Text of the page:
You’re celebrating the 40th anniversary of Genesis’ Wind and Wuthering with a North American tour called “Genesis Revisited with Classic Hackett.” What are your thoughts, looking back on the album, 40 years later?

Well, I’m doing the tracks that I think were the strongest. So we’re doing the majority of the album. We’re doing “Eleventh Earl Of Mar,” we’re doing “One for the Vine” – both of which are epic lengths. We’re also doing “Blood on the Rooftops,” which has social commentary and “... In That Quiet Earth,” a kind of fusion piece, and then “Afterglow,” which is a beautiful love song. Plus, another track which didn’t make it onto the album but was part of the stage show when we were playing that album way back in the day, which is called “Inside and Out,” and again social commentary material. It feels incredibly relevant today, lots of aspects of justice and fighting and all of those things which storytelling music does. And so it feels like it’s just as current today even though it’s 40 years ago. I think timeless music will probably survive for many years to come.

I bet fans are really excited to attend the tour and help you celebrate the album.

I think fans of that era of the band will like this very much. The band does explore very emotional versions of this stuff. So they’re very committed to it, committed to doing the very absolute best that they can. My band is a bit like an orchestra, really. There’s a lot of attention to detail to stuff.

The tour will also feature some fan favorites from the catalog as well.

That’s right, yeah. From the solo catalog and from the Genesis catalog.

Wanted to go back to the second to the track “West To East,” which reflects on the damage of war but also has a message of hope. I know you said you’re feeling worried, and rightly so, about the events going on in the world. But are you also feeling hopeful for the future?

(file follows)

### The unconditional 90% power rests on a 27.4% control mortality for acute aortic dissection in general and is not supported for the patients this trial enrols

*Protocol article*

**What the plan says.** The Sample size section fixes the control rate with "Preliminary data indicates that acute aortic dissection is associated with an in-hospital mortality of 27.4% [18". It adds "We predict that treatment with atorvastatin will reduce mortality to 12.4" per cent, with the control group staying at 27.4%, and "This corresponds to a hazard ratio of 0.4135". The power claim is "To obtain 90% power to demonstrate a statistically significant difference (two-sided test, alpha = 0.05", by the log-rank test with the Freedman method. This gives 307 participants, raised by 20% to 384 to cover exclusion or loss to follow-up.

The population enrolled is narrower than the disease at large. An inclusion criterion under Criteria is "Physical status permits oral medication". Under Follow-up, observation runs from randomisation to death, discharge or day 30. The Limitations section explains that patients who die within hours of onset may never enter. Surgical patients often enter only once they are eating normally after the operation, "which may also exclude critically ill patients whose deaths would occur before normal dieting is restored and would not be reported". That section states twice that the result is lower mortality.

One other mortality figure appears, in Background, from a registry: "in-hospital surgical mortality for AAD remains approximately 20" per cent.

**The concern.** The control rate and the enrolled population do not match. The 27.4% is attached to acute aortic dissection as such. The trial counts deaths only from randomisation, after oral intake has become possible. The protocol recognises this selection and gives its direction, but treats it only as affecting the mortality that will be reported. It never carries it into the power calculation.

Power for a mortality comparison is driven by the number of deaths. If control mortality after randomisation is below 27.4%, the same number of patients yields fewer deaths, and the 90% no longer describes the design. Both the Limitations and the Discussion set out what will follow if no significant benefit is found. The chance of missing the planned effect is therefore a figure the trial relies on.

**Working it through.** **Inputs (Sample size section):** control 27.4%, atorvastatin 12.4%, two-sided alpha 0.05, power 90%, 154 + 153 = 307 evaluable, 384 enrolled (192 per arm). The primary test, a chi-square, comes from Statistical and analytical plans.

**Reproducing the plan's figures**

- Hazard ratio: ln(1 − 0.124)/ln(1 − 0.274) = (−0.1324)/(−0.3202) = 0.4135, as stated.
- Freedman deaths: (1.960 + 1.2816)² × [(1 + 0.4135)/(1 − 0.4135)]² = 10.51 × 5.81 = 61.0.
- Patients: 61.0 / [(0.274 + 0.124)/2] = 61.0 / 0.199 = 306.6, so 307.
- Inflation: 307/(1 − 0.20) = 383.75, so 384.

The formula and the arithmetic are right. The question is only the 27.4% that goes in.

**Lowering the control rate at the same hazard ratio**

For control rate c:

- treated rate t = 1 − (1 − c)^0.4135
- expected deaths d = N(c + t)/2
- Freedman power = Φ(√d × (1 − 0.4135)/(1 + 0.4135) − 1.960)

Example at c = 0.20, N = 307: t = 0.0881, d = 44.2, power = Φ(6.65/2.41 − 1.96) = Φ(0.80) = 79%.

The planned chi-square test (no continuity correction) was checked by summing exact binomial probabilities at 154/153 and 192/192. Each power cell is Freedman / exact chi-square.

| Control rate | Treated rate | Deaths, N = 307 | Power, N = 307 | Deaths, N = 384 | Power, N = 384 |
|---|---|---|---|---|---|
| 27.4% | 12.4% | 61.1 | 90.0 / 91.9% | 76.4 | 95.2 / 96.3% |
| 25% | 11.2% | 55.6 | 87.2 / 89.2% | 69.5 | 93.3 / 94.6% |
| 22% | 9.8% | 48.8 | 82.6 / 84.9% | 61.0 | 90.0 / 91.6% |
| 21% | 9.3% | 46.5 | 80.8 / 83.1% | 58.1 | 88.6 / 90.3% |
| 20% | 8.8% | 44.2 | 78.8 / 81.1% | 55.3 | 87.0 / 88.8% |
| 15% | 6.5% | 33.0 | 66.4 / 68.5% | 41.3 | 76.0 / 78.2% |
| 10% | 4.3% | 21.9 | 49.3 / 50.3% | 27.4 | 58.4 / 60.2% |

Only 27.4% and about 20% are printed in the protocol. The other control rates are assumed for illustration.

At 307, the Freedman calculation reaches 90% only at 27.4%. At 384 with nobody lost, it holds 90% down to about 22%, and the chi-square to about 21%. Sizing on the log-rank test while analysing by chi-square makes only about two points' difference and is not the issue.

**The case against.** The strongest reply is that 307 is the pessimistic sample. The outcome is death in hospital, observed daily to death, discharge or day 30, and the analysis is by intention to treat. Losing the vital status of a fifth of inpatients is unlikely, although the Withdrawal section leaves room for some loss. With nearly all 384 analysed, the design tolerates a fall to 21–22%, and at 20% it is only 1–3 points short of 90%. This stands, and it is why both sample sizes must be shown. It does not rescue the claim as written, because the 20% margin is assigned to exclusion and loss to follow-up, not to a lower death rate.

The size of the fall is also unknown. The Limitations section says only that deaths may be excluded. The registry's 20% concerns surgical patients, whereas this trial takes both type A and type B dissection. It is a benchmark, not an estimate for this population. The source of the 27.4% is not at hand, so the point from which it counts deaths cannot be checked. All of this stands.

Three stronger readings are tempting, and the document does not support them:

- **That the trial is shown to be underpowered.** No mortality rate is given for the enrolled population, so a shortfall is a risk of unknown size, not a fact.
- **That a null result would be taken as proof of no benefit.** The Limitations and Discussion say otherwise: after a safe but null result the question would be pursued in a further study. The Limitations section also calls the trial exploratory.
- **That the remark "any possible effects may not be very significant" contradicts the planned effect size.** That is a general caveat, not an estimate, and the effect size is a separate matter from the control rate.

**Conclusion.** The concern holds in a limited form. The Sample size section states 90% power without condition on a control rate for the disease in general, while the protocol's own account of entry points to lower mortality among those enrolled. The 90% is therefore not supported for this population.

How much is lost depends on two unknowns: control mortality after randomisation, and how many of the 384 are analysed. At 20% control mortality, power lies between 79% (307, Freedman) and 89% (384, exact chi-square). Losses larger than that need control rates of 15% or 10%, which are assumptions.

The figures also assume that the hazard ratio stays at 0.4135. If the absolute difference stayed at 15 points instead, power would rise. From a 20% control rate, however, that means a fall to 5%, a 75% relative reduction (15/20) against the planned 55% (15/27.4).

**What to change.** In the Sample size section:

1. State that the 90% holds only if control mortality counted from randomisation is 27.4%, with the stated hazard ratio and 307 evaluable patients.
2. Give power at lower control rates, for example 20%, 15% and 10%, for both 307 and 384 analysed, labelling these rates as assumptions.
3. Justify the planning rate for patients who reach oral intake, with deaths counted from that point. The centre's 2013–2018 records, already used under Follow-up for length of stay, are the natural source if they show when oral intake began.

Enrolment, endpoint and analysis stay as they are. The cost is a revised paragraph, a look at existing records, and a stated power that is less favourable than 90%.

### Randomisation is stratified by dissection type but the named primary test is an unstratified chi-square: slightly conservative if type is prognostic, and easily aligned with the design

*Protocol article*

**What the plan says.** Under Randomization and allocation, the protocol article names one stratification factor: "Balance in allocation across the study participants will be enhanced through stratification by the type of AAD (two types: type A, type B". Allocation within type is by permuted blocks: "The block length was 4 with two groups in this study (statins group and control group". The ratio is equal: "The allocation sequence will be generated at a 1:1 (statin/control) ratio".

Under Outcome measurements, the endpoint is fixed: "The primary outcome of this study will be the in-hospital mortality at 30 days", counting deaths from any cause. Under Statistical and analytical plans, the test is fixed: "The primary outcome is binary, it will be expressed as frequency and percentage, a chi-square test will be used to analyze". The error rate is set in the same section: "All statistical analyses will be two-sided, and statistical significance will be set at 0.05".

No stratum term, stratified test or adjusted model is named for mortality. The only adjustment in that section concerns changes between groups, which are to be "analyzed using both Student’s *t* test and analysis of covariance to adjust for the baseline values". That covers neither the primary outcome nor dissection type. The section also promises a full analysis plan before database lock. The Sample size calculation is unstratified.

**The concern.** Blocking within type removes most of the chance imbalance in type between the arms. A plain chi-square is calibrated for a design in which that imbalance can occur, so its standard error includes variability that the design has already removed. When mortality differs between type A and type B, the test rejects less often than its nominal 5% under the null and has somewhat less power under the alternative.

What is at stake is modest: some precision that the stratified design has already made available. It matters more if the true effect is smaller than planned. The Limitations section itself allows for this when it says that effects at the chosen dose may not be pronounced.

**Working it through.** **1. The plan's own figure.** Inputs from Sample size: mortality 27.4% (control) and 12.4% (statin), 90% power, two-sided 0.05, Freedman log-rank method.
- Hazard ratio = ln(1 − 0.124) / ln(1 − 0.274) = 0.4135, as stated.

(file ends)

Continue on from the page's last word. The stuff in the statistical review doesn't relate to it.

I think every American journalist I've spoken to has said they’re worried; the world is worried at this moment in time. We have to keep a close eye on our leaders and all of them across the world have to be made immediately accountable. We cannot have people to be going off peace. We cannot afford to have another Hitler, we can’t afford to have another Pol Pot. I’ve been to places and seen the damage that was wrought by that, particularly just coming back from Cambodia. You know, where you see people where they would take a photograph of you and shoot you just because you wore a pair of glasses because you looked like an intellectual. I think Pol Pot was very enamored of the cultural or the so-called cultural revolution of Chairman Mao. Troubling times.

But am I optimistic? I’m optimistic that power really resides in the majority and the majority is you and me. And it’s not our leaders or our so-called leaders, who I think have let us down very badly, both in my country – and I won't talk about anyone else’s country – but throughout Europe. It’s a very worrying trend toward conflict and wars.

Hopefully the current state of affairs will motivate people to get involved.

Absolutely. Yeah, people need to get involved. That is going to happen. All of us are accountable at the end of the day. 

Upcoming dates for Steve Hackett:

Feb. 17 – Newark, N.J., Victoria Theater
Feb. 18 – Ithaca, N.Y., State Theatre
Feb. 22 – Ridgefield, Conn., Ridgefield Playhouse
Feb. 23 – Westbury, N.Y., N.Y.CB Theatre At Westbury
Feb. 24 – Reading, Pa., Santander Performing Arts Center
Feb. 25 – New York, N.Y., PlayStation Theater
Feb. 26 – Boston, Mass., The Wilbur
Feb. 28 – Grand Rapids, Mich., 20 Monroe Live
March 01 – Royal Oak, Mich., Royal Oak Music Theatre
March 02 – Oakville, Ontario, The Oakville Centre For The Performing Arts
March 03 – Buffalo, N.Y., Kleinhans Music Hall
April 05 – Copenhagen, Denmark, Amager Bio
April 26 – Dublin, Ireland, Vicar Street
April 28 – Cardiff, United Kingdom, St. David's Hall
April 30 – Reading, United Kingdom, The Hexagon
May 01 – Birmingham, United Kingdom, Symphony Hall
May 03 – Sheffield, United Kingdom, Sheffield City Hall
May 04 – Bristol, United Kingdom, Colston Hall
May 05 – Manchester, United Kingdom, The Bridgewater Hall
May 07 – Liverpool, United Kingdom, Liverpool Philharmonic
May 08 – Portsmouth, United Kingdom, Portsmouth Guildhall
May 10 – Southend-On-Sea, United Kingdom, Cliffs Pavilion
May 11 – Nottingham, United Kingdom, Royal Concert Hall
May 13 – Oxford, United Kingdom, New Theatre Oxford
May 14 – Cambridge, United Kingdom, Cambridge Corn Exchange
May 16 – Glasgow, United Kingdom, Glasgow Royal Concert Hall       
May 19 – London, United Kingdom

Visit
HackettSongs.com for more information.